2. Trust takes time.
My husband and I work tirelessly to show a consistent pattern of love and attention to our kids. Because of their past, they still have difficulty trusting us, even in small things. In the first weeks of our adoption placement, our son was worried to use his shampoo because he didn’t want to run out. We had to reassure him that when his shampoo runs out, we WILL buy him a new one! If the cereal runs out, we will buy more. If he needs something – we will provide it! Our daughter will very often burst out in tears saying what she THINKS will happen in a given situation. For example, I may ask her about picking up her clothes from the floor, and she could burst out crying because “You’re going to make me go to bed early and lose all my free time tonight.” And, the things she would say or assume we would do as consequences or in response to a situation had been nothing we had EVER said or done. We would shake our heads in confusion. Where does she come up with this stuff? We have never said that’s what we would do if she didn’t pick up her clothes. Neither of them were used to consistent caregivers. They lived previously in a group home and were very used to employees in and out caring for their needs. We had to teach them how to truly operate in a family and what that looks like. We had to use teamwork analogies and talk through what real families do. It has taken a long time to make the progress that we have, but they are getting there. Consistency, loving affection, hugs in times of correction, and positive affirmation every step have helped us make progress with trust. I love looking at pictures of them when they first came and pictures now. You can tell they are becoming much more trusting and attached to us.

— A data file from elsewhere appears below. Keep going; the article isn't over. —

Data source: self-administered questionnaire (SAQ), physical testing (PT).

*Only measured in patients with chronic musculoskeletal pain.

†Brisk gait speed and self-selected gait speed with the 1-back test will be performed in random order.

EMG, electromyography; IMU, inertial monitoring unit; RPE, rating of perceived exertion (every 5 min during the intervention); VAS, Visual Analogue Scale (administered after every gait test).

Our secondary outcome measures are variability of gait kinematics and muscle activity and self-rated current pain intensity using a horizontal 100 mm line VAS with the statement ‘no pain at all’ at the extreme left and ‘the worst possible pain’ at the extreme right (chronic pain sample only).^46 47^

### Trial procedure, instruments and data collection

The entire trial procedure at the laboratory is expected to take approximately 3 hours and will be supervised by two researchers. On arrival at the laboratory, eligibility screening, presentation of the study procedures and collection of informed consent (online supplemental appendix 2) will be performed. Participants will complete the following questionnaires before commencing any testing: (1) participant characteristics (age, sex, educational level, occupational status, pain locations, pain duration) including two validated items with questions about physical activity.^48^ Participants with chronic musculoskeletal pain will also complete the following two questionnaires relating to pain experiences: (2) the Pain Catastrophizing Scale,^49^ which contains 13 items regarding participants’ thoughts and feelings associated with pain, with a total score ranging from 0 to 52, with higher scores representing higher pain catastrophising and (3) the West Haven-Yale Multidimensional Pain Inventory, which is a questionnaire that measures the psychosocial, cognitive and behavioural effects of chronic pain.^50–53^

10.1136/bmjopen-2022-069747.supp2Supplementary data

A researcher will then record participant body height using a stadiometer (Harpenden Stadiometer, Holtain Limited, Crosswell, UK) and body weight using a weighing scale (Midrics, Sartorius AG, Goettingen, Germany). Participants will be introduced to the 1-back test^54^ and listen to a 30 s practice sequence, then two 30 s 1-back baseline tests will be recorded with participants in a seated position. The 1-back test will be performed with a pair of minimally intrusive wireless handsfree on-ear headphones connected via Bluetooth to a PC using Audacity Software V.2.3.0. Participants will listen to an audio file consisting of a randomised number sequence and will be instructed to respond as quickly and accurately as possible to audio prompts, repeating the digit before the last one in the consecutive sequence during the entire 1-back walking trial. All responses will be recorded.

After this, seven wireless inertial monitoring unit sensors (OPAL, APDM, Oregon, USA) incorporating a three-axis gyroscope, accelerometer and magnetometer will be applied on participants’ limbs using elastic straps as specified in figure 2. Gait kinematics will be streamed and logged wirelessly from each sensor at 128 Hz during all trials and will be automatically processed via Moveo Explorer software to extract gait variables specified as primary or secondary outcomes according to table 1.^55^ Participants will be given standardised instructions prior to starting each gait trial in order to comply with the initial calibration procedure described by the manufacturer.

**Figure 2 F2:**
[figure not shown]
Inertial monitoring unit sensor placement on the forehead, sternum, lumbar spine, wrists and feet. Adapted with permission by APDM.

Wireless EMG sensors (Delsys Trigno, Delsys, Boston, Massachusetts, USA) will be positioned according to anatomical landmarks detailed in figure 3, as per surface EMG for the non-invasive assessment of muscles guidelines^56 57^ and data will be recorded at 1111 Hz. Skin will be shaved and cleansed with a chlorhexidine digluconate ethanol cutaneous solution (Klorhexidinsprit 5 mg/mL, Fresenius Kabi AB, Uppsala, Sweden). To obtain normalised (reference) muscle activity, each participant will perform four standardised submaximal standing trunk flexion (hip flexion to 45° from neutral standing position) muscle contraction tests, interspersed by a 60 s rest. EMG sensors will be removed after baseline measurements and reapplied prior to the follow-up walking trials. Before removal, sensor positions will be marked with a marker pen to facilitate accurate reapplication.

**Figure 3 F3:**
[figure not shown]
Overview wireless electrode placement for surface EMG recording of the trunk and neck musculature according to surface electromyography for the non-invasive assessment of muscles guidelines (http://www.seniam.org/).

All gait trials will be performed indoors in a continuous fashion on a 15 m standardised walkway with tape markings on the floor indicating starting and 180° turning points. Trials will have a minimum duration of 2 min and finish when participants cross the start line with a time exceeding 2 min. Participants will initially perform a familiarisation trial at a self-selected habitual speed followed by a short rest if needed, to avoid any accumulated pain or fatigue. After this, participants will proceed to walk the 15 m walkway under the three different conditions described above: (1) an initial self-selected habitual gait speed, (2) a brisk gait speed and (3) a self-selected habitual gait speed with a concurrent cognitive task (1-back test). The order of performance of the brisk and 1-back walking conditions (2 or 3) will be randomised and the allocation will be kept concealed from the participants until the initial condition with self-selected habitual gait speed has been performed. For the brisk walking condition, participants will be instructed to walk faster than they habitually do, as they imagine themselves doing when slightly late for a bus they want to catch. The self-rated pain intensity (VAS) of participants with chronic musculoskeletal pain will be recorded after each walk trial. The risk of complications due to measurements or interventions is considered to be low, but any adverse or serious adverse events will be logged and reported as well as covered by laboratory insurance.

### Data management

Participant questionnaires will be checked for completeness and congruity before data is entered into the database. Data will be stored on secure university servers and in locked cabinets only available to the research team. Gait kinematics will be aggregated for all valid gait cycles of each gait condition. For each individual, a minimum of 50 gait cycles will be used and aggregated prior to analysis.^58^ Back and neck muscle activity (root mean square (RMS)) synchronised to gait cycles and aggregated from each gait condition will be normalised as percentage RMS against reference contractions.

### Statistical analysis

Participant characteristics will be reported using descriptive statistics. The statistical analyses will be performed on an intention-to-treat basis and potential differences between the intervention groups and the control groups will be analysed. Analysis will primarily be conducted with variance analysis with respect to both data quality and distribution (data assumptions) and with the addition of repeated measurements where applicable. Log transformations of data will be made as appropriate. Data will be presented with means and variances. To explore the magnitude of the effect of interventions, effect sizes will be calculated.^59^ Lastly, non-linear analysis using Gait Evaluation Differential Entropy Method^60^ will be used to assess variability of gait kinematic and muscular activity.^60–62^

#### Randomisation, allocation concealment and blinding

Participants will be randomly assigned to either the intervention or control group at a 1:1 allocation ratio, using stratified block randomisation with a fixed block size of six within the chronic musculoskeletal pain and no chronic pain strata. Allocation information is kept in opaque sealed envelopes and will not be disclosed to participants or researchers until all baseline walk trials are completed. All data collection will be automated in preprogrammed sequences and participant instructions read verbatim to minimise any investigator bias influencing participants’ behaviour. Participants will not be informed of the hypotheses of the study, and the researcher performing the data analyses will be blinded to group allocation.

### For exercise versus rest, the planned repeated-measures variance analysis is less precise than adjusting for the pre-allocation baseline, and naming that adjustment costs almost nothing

3. Take advice with a grain of salt.